Polemo II's alleged inability to control Euxine piracy, especially after Corbulo had turned Trapezus into an important supply base for Roman forces on the upper Euphrates, can be safely dismissed as a motive for the annexation of Pontus.
(84) Opening a supply line from Trapezus, through the Pontic Alps into Armenia Minor became one of his first priorities.
(91) Even in the late 2nd and early 3rd centuries, when vexillations of XV Apollinaris or XII Fulminata manned (never simultaneously) Trapezus, a vexillation of XV Apollinaris garrisoned Pityus, another legionary vexillatio of unknown origin was (at least during Hadrian's reign) at Phasis, and auxilia unit(s) inhabited Apsarus, Roman forces in the eastern Euxine probably never numbered 3000.
Corbulo had established the significance of Trapezus perhaps as early as 55 and Polemo II had based his fleet there.
Trapezus, however, the classis Ponticas initial base, was hardly ideal, offering an anchorage but not a real harbor, until Hadrian had one built in the 120s.
Trapezus not only connected the Cappadocian army on the upper Euphrates with the Euxine but also served the various garrisons on the Colchian coast.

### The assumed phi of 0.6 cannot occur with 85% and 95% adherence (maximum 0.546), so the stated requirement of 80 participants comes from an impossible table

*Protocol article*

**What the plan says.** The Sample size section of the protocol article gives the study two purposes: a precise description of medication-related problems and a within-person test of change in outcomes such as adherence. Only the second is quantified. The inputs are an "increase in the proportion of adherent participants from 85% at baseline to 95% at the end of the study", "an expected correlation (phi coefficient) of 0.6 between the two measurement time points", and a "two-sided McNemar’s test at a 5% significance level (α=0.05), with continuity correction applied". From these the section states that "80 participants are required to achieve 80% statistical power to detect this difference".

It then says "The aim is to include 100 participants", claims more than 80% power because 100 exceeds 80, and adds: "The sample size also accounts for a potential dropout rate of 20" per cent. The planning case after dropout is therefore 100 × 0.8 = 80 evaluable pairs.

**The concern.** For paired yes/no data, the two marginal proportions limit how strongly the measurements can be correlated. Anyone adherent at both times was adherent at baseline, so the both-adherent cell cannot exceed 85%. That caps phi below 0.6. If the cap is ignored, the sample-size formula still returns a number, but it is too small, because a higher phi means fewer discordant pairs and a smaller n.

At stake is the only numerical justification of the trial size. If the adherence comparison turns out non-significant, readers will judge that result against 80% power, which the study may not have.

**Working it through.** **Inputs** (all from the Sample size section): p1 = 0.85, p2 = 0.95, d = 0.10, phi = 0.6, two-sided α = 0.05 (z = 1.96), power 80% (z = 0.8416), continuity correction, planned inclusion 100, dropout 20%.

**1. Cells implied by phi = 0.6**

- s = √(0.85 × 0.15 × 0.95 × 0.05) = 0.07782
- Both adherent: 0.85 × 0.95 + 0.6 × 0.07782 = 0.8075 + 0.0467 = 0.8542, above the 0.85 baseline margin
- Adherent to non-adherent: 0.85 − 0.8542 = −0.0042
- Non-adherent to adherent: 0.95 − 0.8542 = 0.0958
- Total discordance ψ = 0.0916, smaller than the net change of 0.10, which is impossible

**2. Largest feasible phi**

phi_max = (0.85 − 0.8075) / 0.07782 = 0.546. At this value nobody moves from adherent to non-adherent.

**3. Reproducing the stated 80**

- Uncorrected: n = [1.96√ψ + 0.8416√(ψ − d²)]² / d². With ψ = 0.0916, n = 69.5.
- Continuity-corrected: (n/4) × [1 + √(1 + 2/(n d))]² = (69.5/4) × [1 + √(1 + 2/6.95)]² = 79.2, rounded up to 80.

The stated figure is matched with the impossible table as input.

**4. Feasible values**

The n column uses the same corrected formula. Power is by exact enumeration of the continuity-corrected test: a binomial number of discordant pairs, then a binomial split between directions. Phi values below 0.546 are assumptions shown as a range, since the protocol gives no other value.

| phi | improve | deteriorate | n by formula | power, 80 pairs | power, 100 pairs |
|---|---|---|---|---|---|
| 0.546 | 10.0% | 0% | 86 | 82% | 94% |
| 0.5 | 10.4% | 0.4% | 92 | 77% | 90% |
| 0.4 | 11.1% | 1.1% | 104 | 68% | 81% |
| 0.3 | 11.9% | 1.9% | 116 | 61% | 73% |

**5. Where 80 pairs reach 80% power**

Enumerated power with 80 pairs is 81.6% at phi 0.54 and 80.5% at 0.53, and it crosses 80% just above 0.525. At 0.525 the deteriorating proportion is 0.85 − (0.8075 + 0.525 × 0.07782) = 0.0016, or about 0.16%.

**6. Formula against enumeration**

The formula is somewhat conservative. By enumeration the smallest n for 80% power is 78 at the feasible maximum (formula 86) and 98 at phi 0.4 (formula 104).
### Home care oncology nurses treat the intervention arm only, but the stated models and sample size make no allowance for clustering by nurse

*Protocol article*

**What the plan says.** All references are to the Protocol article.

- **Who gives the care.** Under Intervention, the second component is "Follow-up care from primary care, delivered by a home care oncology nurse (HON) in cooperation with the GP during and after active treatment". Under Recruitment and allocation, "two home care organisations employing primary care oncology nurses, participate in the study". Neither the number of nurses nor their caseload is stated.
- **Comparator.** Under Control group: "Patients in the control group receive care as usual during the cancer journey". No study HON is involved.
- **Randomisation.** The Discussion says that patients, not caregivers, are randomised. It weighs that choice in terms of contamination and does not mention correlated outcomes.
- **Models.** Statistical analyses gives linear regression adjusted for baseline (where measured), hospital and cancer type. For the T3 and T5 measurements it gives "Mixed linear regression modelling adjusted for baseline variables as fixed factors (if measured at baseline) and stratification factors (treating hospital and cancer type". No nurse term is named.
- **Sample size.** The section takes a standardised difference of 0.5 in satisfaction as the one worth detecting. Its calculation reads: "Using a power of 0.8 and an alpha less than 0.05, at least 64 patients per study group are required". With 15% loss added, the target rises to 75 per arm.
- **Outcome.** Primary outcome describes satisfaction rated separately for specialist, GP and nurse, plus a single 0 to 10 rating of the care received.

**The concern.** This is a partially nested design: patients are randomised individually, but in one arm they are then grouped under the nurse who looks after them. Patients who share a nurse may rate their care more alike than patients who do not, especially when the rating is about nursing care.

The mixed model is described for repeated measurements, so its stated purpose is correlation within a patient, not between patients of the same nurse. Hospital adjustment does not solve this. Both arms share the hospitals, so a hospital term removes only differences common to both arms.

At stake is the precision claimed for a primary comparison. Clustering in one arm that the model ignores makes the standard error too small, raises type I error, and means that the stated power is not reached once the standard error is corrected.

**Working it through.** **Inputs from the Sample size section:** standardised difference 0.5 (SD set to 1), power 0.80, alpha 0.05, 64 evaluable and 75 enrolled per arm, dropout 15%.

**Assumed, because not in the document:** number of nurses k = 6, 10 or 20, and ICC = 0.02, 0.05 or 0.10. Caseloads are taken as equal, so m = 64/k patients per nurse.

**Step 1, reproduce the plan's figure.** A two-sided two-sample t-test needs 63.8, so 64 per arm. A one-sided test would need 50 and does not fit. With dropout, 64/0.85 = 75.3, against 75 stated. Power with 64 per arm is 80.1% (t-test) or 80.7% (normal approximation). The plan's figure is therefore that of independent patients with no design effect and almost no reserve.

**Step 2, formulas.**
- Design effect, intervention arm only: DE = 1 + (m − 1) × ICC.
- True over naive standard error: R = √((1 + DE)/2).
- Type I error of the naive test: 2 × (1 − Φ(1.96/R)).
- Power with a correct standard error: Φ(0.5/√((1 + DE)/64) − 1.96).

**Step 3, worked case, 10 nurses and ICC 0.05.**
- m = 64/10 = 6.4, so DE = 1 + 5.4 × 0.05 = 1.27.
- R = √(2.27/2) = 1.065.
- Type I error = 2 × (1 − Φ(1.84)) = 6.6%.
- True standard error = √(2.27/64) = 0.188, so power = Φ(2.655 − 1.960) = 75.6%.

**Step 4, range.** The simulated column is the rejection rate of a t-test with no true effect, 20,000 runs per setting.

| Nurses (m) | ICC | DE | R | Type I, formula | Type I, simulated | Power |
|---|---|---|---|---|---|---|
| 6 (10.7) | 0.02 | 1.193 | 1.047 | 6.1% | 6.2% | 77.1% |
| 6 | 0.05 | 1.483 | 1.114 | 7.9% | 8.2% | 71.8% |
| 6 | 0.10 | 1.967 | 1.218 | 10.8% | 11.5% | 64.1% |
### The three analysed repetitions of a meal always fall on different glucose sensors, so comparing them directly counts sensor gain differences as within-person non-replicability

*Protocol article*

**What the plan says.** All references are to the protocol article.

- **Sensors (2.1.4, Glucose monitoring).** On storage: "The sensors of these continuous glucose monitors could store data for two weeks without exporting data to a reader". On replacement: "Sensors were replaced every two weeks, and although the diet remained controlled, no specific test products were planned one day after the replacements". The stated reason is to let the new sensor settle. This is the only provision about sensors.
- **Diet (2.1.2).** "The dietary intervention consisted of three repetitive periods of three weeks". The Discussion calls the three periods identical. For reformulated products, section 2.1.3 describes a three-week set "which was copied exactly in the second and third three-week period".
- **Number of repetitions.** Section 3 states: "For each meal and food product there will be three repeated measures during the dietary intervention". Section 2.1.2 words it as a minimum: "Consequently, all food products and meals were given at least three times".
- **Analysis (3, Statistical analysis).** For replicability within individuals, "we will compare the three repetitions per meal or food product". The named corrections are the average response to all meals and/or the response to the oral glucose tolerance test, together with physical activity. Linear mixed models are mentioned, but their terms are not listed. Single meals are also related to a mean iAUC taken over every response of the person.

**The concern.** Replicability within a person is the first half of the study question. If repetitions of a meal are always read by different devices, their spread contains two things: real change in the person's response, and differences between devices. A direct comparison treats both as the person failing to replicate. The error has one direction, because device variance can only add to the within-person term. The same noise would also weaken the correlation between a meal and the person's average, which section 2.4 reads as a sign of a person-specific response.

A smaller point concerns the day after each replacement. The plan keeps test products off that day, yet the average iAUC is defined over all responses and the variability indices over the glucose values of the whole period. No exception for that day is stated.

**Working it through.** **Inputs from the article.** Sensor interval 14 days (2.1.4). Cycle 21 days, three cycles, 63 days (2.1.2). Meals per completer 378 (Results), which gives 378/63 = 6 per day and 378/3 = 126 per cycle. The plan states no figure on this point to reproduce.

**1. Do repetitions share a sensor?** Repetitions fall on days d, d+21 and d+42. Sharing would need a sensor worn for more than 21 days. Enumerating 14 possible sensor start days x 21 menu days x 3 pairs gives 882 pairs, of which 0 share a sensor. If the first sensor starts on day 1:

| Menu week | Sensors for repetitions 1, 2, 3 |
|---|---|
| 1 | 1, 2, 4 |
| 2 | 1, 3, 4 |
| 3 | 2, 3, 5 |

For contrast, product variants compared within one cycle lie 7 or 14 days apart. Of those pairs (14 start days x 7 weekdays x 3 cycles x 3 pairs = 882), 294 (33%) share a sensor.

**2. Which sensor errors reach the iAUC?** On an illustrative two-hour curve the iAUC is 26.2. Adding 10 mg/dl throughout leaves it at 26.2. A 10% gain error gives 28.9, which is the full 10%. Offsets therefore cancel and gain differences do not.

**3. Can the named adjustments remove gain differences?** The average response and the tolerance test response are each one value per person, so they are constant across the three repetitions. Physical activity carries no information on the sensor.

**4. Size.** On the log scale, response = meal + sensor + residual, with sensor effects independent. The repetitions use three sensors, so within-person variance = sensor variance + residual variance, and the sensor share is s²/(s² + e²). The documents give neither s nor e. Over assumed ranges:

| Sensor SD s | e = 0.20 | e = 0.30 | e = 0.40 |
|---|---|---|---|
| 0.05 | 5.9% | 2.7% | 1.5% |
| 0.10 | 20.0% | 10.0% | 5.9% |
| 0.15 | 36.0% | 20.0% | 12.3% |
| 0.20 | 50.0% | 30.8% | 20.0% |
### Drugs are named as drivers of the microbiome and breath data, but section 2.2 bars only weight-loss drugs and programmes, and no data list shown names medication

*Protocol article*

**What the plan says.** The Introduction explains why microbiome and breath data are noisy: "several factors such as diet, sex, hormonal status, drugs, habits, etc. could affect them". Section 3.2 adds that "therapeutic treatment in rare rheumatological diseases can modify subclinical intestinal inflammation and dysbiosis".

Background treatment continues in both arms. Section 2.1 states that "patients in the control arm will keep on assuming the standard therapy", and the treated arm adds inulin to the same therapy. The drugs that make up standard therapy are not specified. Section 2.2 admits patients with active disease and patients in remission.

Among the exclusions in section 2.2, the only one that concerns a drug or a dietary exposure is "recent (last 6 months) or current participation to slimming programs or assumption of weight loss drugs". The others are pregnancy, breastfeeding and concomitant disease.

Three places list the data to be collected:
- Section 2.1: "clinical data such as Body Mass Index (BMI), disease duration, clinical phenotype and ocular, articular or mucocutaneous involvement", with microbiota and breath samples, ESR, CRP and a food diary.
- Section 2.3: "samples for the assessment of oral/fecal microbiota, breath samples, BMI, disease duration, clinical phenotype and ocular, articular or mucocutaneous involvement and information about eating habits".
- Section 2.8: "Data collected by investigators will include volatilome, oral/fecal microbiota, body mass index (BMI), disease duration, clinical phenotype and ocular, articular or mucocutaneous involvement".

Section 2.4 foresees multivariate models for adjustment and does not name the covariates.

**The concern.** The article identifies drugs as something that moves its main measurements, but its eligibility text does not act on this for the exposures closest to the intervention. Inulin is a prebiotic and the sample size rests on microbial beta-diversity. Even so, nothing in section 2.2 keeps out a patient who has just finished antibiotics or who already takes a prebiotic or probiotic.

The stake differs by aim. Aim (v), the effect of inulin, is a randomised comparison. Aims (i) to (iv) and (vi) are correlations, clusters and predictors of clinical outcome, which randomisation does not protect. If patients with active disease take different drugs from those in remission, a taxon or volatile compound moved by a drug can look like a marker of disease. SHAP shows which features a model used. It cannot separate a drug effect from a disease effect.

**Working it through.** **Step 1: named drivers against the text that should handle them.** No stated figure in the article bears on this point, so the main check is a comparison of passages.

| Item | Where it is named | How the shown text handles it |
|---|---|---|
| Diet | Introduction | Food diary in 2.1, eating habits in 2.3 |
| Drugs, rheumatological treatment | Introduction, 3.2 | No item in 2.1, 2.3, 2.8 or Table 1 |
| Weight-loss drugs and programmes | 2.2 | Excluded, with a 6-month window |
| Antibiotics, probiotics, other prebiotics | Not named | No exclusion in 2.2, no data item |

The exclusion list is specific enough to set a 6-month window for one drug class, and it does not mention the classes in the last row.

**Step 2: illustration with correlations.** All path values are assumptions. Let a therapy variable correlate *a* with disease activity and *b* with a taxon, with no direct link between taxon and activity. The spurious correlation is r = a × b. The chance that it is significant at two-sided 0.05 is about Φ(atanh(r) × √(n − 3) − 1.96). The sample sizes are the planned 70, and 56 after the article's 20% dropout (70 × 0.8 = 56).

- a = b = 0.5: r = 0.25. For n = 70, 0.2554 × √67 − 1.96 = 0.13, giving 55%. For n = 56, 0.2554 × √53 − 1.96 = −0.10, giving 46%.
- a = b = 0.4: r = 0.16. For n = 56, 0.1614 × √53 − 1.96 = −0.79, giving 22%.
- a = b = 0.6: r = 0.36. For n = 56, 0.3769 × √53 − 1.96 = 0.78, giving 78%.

A classis Pontica, based at Trapezus and operating from Amasus in the west to Dioscurias or Pityus in the northeast would essentially be a classis Cappadocica, a typical provincial fleet, the naval extension of an imperial provincial governor's military command.
Graf 1994 on the Nabataean army), no trace of Polemo II's army survives after a cohort at Trapezus was mangled during Anicetus' revolt in 69.
Starr (1993:126) erroneously thinks Trapezus was Polemo's capital.
Sarnowski (2006b:89) thinks V Macedonica came by sea to Trapezus. If XV Apollinaris from Pannonia used the faster maritime route (a lesson from the V Macedonica's experience?) the next year, it would firmly eliminate Heil's argument (1997:119-20) for re-dating Corbulo's 63 campaign to 64, based on the estimated time required for a march from Carnuntum to the Euphrates.
3.1); thus, excluding Trapezus, far less than 2000 men are attested at the time of Arrian's governorship (c.
Starr believes (1993:128) that Trapezus' significance declined with the improved road network in Anatolia.